Neither of us slept. The morning came as quietly as the night left. I rose from the bed, packed my clothes into a bag and told him I was leaving.
“Take the car.” He jumped out of bed and went for the car key. I shook my head. “Please… you need it.”
“Shady, stop… I’m just going away to clear my head and know what to do with us. I don’t need the car.”
I couldn’t look into his face—at expressive eyes that always drew me in like quicksand, or at generous lips that had kissed me a million different ways—and lose my will to leave. This marriage thing, nobody tells you, is iron mixed with miry clay. It gets you stuck and you cannot leave without breaking your legs. But it wasn’t entirely about leaving. It was about knowing I had the choice whenever it became too difficult to clutch. It was about power.
Yes, I had it all figured out, feminist me. I knew all my options and I’d been through scenes like that in my head but nothing trumps reality, when you have to tear away from the person that has become your breath.
“Are you going with Dara?” Shady had asked.
I didn’t give him an explanation, and that was because I didn’t have any. I just wanted to stay far from everybody.
I hurried out before he said something that could break me further. I didn’t check on Dara. I just breezed past her bedroom and through the living room to find the cold, moist air that was outside my warm home. I had no plan when I went away that morning but somehow I found my purpose out there. Fiji gave me freedom. Fiji showed me I can do and be whatever I want to do and be. It awakened my wanderlust.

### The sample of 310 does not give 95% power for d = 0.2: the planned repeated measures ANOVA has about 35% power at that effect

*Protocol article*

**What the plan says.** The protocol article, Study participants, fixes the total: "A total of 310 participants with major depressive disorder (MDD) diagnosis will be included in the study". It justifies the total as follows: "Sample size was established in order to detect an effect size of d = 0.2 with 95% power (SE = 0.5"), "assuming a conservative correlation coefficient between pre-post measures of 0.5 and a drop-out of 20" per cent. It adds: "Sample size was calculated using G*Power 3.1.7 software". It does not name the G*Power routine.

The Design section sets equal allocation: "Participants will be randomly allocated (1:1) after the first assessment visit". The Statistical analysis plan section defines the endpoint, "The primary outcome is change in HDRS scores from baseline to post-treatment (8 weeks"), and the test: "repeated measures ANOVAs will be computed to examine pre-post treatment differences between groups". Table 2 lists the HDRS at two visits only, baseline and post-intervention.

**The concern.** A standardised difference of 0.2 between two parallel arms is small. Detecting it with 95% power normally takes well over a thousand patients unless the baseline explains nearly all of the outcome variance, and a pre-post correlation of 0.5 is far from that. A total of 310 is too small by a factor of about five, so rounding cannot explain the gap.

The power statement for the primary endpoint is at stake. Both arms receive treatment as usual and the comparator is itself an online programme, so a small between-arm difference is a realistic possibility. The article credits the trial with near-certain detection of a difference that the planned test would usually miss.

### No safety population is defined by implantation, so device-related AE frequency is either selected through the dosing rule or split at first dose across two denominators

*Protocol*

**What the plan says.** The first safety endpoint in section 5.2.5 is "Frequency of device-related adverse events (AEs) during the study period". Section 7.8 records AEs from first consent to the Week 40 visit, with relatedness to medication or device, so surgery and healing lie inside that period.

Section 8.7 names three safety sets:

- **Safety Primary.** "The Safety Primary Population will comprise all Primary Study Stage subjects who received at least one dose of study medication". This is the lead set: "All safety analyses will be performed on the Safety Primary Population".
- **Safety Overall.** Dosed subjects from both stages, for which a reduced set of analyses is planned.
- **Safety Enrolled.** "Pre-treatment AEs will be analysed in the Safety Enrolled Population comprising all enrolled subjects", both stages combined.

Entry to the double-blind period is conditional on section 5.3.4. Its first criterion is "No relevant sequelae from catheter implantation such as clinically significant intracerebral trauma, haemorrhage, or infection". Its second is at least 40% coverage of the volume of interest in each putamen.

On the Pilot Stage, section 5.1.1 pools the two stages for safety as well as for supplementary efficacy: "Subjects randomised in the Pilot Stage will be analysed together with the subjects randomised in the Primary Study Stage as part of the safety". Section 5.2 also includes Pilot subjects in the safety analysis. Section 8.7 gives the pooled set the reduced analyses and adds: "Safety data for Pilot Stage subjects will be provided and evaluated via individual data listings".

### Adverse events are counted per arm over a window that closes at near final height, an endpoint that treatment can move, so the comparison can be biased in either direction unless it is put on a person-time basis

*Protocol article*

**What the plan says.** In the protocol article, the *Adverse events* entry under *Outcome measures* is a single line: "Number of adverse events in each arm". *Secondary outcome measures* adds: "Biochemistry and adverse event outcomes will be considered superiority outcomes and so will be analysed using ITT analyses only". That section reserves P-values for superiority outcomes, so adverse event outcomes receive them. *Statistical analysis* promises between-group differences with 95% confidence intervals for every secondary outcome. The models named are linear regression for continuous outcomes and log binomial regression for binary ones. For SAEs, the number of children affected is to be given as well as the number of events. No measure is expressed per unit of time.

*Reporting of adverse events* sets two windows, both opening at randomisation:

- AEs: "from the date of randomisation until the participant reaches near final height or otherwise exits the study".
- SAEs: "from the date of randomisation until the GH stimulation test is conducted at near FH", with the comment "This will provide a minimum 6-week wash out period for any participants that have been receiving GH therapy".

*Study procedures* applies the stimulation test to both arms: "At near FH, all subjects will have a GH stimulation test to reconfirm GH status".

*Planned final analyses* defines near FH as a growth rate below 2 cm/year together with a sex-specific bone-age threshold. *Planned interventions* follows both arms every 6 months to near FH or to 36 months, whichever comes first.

I love my husband, I have forgiven him, I am ecstatic for what Ibro has done in our lives but this is not who I want to be right now.
Shady’s warm, wet lips rest on mine in a loving kiss. I almost tear up at the happiness I see in his eyes. Finally, he is here. He can hold his head high without pretense. I am happy but I am sad my own dreams will take me away from him.
“Let’s go home,” I say. “Wherever home is…”
He chuckles. “We’ll pick Dara from the office, first.” He starts the car. His left hand is on the wheel and the right one holds mine.
This is a perfect scene, one we have always fantasized about but how do I tell him that in a short while I’ll be jetting off to some other part of the world and I’ll abandon him and Dara again? How do I tell him that I’ve found my dreams but they have nothing to do with him?
Juma’at – Friday
Asr – The late part of the afternoon when Muslims pray
Eziokwu – Is that so? Oh yeah?